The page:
ANNOUNCE EUROPEAN TOUR DATES
LONDON SHOW AT BRIXTON ACADEMY ON MAY 24TH
NEW STUDIO ALBUM DUE LATER THIS YEAR
Having made an explosive return to the live arena at the end of last summer with acclaimed performances at Electric Picnic, Festival No.6 and End Of The Road, and currently putting the finishing touches to a long-awaited new studio album, Broken Social Scene have announced news of a number of European live dates in late May and early June. Kicking off in the UK with shows at the Albert Hall in Manchester and London’s Brixton Academy, Broken Social Scene then head to Europe for a number of dates culminating in a much-anticipated slot at the Primavera festival.
Tickets for Manchester, London, Antwerp and Amsterdam go on-sale at 9am on Friday (24th Feb), and for Paris at 9am on Wednesday (22nd Feb), available from the band’s website.
Upcoming live info below:
Tuesday 23rd May – MANCHESTER – Albert Hall
Wednesday 24th May – LONDON – Brixton Academy
Friday 26th May – NEUSTRELITZ – Immergut Festival
Sunday 28th May – ANTWERP – Trix
Monday 29th May – AMSTERDAM – Paradiso
Tuesday 30th May – PARIS – Alhambra
Thursday 1st June – BARCELONA – Primavera Festival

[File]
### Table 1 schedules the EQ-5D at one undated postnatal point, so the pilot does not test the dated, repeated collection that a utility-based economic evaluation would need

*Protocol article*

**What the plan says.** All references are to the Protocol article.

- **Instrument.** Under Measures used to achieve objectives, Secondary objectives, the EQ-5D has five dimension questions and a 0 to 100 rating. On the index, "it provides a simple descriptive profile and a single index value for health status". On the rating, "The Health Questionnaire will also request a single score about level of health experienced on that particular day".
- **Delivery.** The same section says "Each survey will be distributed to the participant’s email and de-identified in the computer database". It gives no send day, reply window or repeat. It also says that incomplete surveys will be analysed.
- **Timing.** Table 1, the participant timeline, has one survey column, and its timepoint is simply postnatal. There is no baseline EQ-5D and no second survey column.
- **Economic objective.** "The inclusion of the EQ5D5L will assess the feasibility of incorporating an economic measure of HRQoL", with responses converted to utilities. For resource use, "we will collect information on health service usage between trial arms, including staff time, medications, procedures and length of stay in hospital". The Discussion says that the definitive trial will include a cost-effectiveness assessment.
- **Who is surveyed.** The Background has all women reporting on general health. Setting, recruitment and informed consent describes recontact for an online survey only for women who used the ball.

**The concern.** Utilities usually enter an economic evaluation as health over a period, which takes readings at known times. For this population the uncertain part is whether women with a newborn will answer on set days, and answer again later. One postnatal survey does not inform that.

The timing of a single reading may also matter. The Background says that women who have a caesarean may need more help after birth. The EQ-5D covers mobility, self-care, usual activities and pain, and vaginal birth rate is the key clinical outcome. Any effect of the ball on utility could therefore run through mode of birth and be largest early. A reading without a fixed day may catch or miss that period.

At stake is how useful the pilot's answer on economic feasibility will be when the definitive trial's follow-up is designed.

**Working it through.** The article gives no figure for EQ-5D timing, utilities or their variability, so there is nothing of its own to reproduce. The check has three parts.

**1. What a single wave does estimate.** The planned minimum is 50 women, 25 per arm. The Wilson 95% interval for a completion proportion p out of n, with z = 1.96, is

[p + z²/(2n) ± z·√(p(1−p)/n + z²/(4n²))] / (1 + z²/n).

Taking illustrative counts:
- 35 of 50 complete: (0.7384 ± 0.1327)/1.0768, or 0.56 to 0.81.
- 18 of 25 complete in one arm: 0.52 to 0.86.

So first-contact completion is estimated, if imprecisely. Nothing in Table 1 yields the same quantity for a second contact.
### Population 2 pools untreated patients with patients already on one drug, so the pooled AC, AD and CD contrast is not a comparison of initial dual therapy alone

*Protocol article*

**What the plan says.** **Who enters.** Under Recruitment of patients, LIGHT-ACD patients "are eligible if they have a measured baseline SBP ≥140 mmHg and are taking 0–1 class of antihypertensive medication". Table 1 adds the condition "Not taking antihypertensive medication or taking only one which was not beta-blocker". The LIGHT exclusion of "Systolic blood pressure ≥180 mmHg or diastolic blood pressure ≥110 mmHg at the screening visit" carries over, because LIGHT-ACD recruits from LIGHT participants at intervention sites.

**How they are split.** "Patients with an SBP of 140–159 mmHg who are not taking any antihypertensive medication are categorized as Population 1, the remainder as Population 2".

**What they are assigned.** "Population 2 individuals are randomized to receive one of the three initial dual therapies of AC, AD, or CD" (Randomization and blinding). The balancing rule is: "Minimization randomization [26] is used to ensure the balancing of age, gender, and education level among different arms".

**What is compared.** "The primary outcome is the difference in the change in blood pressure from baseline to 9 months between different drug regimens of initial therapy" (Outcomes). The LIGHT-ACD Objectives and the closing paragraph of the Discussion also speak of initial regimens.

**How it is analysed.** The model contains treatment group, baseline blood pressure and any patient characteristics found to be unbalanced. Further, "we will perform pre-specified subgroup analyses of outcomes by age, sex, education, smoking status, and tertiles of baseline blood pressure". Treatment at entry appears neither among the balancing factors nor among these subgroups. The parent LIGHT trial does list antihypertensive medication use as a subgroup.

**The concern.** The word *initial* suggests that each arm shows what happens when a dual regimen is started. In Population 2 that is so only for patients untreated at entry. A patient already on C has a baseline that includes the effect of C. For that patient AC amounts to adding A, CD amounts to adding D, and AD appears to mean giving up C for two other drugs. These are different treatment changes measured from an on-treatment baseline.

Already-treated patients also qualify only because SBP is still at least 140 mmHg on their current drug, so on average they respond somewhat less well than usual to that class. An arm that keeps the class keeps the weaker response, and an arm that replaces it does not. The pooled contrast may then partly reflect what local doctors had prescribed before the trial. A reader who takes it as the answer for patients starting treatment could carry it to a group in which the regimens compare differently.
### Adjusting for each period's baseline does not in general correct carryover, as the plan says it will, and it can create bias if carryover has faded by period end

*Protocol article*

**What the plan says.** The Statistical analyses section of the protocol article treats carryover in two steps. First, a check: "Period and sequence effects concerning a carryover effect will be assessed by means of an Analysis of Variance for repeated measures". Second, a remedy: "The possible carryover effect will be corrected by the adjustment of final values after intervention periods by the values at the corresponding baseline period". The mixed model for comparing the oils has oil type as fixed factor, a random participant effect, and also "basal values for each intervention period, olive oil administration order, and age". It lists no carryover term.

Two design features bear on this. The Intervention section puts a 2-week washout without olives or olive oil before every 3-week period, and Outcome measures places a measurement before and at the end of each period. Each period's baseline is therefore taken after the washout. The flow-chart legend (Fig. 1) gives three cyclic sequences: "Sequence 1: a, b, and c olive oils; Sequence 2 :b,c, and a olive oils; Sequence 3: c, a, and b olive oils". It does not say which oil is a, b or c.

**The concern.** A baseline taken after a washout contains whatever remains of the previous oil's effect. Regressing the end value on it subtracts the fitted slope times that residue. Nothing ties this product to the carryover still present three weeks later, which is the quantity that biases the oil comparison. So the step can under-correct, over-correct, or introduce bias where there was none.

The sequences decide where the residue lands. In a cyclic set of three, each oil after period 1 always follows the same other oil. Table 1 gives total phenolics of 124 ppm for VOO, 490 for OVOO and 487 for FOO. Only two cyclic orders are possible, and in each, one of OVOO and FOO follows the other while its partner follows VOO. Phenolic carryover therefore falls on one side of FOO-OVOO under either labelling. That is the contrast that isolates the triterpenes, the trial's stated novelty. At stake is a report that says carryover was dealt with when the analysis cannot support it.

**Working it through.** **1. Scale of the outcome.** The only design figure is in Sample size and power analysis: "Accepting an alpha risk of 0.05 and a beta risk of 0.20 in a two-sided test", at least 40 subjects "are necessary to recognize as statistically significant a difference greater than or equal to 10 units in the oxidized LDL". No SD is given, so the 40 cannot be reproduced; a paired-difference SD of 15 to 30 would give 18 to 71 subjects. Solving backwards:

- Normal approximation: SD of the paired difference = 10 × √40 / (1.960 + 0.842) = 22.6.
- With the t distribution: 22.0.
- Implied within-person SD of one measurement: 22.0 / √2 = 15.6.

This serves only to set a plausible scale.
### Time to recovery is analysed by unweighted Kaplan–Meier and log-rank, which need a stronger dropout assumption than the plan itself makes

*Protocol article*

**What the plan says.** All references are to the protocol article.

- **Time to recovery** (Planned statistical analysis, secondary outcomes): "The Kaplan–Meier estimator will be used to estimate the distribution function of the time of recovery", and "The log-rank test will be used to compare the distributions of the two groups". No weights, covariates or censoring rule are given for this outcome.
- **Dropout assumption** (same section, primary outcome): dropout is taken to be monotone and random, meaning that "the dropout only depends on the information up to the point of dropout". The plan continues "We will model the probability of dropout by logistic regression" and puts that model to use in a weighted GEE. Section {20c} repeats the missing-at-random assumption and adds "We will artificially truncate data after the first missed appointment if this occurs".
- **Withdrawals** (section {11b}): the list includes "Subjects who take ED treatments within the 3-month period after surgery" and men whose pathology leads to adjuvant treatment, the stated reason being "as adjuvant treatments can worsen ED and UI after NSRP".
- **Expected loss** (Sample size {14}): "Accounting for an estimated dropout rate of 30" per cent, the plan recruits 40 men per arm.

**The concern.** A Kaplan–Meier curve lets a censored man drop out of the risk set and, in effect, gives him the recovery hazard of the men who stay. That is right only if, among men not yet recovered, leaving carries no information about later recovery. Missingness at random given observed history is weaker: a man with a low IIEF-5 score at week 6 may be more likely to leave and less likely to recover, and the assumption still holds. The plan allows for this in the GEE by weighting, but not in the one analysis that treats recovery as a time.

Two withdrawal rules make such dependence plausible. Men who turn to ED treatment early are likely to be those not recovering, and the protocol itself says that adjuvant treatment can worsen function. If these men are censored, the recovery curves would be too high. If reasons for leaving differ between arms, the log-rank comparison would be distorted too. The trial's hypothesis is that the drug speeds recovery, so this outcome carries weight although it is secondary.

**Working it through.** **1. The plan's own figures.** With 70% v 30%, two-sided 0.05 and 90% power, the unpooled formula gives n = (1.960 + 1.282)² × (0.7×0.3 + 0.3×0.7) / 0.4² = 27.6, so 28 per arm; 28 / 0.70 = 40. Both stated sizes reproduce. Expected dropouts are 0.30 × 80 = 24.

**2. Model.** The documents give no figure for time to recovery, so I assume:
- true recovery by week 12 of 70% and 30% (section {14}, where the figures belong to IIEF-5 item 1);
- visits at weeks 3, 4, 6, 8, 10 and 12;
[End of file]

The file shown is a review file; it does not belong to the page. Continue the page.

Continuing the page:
Broken Social Scene were widely considered to have stolen the show at last year’s End of the Road festival: “Bruised, beautiful and chaotically epic, Broken Social Scene are huge, in both numbers and sound.” reported The Guardian, while “singer Kevin Drew is a charismatic preacher” observed NME.
Founded in 2002 by Kevin Drew and Brendan Canning, Broken Social Scene quickly established themselves as one of the most vital voices in independent music. Assembled by Drew, and made up of an assortment of musical friends, the band emerged fully-formed from their hometown of Toronto. They were an instantly engaging energetic entity: a tightly-knit community bursting at the seams with talent, personalities, incredible songs and many, many guitars. Their albums were cinematic, critically-acclaimed splashes of concept and melody, marrying a dizzying onslaught of sounds with finely-crafted choruses. The band’s ability to weave a plethora of voices and varied instrumentation into a brilliant postmodern aural onslaught launched them instantly onto the international stage. Live, their shows were notoriously epic, cathartic affairs, sometimes lasting over three hours. As a group, or on their own, Broken Social Scene’s members released some of the 00’s most notable independent albums, cementing their status as one of Canada’s most important musical exports.